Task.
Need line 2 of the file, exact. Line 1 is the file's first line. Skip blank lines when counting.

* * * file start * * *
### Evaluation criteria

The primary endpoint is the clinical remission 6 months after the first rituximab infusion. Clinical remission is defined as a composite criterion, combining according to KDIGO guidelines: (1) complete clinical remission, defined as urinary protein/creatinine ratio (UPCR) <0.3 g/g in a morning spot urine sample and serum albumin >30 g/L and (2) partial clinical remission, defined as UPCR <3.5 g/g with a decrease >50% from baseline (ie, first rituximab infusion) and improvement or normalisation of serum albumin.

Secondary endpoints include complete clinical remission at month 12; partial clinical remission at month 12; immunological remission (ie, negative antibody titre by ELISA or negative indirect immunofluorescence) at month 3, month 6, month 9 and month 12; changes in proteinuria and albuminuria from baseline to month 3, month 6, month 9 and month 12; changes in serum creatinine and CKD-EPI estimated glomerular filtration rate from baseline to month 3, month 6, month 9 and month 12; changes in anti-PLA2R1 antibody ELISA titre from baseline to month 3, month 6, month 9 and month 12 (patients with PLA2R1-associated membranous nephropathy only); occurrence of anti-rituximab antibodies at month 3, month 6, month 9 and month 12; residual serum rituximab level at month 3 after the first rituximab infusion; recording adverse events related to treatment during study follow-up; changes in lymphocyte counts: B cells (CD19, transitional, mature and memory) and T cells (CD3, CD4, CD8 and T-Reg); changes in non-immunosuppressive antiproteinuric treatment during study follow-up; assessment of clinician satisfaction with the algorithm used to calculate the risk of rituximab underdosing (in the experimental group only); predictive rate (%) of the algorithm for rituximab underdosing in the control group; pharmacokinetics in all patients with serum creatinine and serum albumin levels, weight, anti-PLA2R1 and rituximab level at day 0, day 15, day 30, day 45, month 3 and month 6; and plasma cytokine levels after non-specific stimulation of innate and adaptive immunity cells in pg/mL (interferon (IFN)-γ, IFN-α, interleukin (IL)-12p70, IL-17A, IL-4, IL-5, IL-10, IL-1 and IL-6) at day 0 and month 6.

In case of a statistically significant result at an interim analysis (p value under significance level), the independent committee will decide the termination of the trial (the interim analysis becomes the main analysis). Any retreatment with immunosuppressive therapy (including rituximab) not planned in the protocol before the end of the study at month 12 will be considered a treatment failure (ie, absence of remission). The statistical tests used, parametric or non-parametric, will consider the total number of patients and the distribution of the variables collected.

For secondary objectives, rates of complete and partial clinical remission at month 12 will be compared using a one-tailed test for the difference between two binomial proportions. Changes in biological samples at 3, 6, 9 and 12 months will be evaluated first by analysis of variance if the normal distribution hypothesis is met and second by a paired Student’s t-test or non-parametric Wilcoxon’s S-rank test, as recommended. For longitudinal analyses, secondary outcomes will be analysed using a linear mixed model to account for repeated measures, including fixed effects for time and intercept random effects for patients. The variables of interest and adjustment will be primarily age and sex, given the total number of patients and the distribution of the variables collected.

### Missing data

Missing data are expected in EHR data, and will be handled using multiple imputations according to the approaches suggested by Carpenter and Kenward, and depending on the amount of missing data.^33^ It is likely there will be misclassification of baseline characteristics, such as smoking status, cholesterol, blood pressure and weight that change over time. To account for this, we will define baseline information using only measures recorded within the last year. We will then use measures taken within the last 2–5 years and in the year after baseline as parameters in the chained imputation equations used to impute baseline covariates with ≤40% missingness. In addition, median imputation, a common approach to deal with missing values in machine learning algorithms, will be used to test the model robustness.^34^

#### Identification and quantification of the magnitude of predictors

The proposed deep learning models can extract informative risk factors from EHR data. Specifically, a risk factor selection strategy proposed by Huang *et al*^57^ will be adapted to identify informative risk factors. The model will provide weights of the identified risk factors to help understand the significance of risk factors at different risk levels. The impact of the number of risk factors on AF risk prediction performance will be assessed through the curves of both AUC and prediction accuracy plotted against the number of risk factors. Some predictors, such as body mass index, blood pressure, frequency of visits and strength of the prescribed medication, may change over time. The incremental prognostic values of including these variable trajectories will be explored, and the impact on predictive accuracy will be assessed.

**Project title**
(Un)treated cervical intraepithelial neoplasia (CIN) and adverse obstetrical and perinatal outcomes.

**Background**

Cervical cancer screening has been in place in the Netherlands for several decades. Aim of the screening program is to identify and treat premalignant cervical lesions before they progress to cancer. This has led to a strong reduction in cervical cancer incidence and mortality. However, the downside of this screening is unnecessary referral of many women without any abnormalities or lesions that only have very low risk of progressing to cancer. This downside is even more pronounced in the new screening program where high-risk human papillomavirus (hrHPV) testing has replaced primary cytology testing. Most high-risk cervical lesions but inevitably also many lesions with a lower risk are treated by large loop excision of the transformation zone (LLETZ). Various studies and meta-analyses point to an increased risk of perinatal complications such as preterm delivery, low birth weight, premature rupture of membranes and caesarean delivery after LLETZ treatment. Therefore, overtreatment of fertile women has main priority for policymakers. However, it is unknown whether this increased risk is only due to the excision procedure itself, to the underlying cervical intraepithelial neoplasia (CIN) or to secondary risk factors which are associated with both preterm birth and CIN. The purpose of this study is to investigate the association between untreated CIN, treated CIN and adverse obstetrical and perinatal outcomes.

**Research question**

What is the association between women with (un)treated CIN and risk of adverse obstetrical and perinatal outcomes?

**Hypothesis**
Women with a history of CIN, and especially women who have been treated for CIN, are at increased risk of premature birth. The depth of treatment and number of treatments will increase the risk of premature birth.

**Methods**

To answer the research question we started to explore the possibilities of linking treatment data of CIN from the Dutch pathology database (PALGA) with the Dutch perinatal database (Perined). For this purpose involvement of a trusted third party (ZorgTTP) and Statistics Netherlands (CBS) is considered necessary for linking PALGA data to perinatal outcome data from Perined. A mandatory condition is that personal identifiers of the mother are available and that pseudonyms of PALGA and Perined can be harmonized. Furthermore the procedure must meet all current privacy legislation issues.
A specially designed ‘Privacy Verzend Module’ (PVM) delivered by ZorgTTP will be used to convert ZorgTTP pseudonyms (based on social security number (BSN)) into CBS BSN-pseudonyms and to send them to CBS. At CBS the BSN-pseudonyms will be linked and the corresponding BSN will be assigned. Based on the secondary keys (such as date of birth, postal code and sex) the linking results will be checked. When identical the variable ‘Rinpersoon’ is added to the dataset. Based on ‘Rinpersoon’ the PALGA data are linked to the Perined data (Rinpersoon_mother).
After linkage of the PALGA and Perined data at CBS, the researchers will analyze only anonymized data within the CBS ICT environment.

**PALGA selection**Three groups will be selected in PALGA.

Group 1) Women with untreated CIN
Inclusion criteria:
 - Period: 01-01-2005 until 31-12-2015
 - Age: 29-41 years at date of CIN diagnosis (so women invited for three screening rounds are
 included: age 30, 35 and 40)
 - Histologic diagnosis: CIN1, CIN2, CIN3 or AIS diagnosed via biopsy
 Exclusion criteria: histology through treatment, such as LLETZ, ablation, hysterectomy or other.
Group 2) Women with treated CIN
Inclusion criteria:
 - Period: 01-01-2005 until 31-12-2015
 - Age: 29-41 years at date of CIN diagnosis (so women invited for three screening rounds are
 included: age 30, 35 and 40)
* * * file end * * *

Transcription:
The primary endpoint is the clinical remission 6 months after the first rituximab infusion. Clinical remission is defined as a composite criterion, combining according to KDIGO guidelines: (1) complete clinical remission, defined as urinary protein/creatinine ratio (UPCR) <0.3 g/g in a morning spot urine sample and serum albumin >30 g/L and (2) partial clinical remission, defined as UPCR <3.5 g/g with a decrease >50% from baseline (ie, first rituximab infusion) and improvement or normalisation of serum albumin.